Evidence That Brain-Controlled Functional Electrical Stimulation Could Elicit Targeted Corticospinal Facilitation of Hand Muscles in Healthy Young Adults


Brain-computer interface (BCI)-controlled functional electrical stimulation (FES) has been used in rehabilitation for improving hand motor function. However, mechanisms of improvements are still not well understood. The objective of this study was to investigate how BCI-controlled FES affects hand muscle corticospinal excitability.

Materials and Methods

A total of 12 healthy young adults were recruited in the study. During BCI calibration, a single electroencephalography channel from the motor cortex and a frequency band were chosen to detect event-related desynchronization (ERD) of cortical oscillatory activity during kinesthetic wrist motor imagery (MI). The MI-based BCI system was used to detect active states on the basis of ERD activity in real time and produce contralateral wrist extension movements through FES of the extensor carpi radialis (ECR) muscle. As a control condition, FES was used to generate wrist extension at random intervals. The two interventions were performed on separate days and lasted 25 minutes. Motor evoked potentials (MEPs) in ECR (intervention target) and flexor carpi radialis (FCR) muscles were elicited through single-pulse transcranial magnetic stimulation of the motor cortex to compare corticospinal excitability before (pre), immediately after (post0), and 30 minutes after (post30) the interventions.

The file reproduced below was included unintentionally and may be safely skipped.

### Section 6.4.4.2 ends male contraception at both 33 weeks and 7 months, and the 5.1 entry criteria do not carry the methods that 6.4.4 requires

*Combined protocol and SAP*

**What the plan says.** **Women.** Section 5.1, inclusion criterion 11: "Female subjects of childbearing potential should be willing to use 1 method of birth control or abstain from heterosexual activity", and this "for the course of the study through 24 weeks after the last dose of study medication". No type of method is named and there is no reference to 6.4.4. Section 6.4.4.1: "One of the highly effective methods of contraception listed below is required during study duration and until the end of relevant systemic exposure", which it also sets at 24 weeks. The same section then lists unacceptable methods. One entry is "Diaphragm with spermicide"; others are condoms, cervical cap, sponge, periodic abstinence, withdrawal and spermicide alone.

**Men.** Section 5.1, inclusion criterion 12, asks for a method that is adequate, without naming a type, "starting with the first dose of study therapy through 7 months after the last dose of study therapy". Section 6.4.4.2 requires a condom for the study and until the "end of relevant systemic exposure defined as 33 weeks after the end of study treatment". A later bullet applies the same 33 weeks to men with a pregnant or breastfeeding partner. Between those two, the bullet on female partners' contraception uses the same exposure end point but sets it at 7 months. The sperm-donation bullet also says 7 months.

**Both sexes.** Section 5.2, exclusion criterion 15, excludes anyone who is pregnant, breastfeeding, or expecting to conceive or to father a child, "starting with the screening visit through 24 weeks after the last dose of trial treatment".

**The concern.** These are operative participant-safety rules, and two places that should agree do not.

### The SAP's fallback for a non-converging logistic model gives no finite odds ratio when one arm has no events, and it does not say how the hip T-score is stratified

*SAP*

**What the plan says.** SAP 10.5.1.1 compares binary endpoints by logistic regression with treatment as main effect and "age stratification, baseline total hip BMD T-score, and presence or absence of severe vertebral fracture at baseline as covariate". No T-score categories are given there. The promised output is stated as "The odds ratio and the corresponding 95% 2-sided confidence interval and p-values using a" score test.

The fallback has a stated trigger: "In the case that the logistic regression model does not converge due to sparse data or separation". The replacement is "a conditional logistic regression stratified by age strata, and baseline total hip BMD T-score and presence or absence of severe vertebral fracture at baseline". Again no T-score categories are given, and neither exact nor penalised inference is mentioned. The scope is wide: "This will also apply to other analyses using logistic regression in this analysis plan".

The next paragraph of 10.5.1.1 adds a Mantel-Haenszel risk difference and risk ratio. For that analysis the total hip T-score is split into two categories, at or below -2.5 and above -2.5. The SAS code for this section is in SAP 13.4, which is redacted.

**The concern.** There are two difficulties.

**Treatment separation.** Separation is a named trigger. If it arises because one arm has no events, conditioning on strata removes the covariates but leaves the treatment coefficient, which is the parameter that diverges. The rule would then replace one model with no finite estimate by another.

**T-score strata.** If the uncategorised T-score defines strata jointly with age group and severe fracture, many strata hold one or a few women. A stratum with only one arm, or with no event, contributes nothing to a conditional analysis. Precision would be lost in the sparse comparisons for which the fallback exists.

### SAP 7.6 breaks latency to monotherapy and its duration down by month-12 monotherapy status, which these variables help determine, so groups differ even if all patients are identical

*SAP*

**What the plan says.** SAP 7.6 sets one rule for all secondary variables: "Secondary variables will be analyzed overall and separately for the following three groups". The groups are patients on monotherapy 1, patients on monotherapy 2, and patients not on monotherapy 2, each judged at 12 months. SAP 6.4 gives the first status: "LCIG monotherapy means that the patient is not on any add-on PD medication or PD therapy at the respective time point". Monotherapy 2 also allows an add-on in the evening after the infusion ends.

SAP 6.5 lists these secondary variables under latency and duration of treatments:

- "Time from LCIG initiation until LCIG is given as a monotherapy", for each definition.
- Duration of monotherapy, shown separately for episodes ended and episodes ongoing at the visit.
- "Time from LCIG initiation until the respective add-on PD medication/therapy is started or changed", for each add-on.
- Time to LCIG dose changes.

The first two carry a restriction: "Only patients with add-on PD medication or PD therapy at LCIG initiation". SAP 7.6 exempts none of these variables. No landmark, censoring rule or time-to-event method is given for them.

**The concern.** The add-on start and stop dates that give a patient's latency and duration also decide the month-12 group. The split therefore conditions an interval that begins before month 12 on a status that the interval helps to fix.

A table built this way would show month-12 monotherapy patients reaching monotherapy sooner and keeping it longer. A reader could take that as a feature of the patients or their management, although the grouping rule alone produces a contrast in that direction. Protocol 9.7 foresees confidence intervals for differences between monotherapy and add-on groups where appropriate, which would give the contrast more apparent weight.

After the BCI-FES intervention, ECR muscle MEPs were significantly facilitated at post0 and post30 time points compared with before the intervention (pre), whereas there were no changes in the FCR muscle corticospinal excitability. Conversely, after the random FES intervention, both ECR and FCR muscle MEPs were unaffected compared with before the intervention (pre).


Our results demonstrated evidence that BCI-FES intervention could elicit muscle-specific short-term corticospinal excitability facilitation of the intervention targeted (ECR) muscle only, whereas randomly applied FES was ineffective in eliciting any changes. Notably, these findings suggest that associative cortical and peripheral activations during BCI-FES can effectively elicit targeted muscle corticospinal excitability facilitation, implying possible rehabilitation mechanisms.

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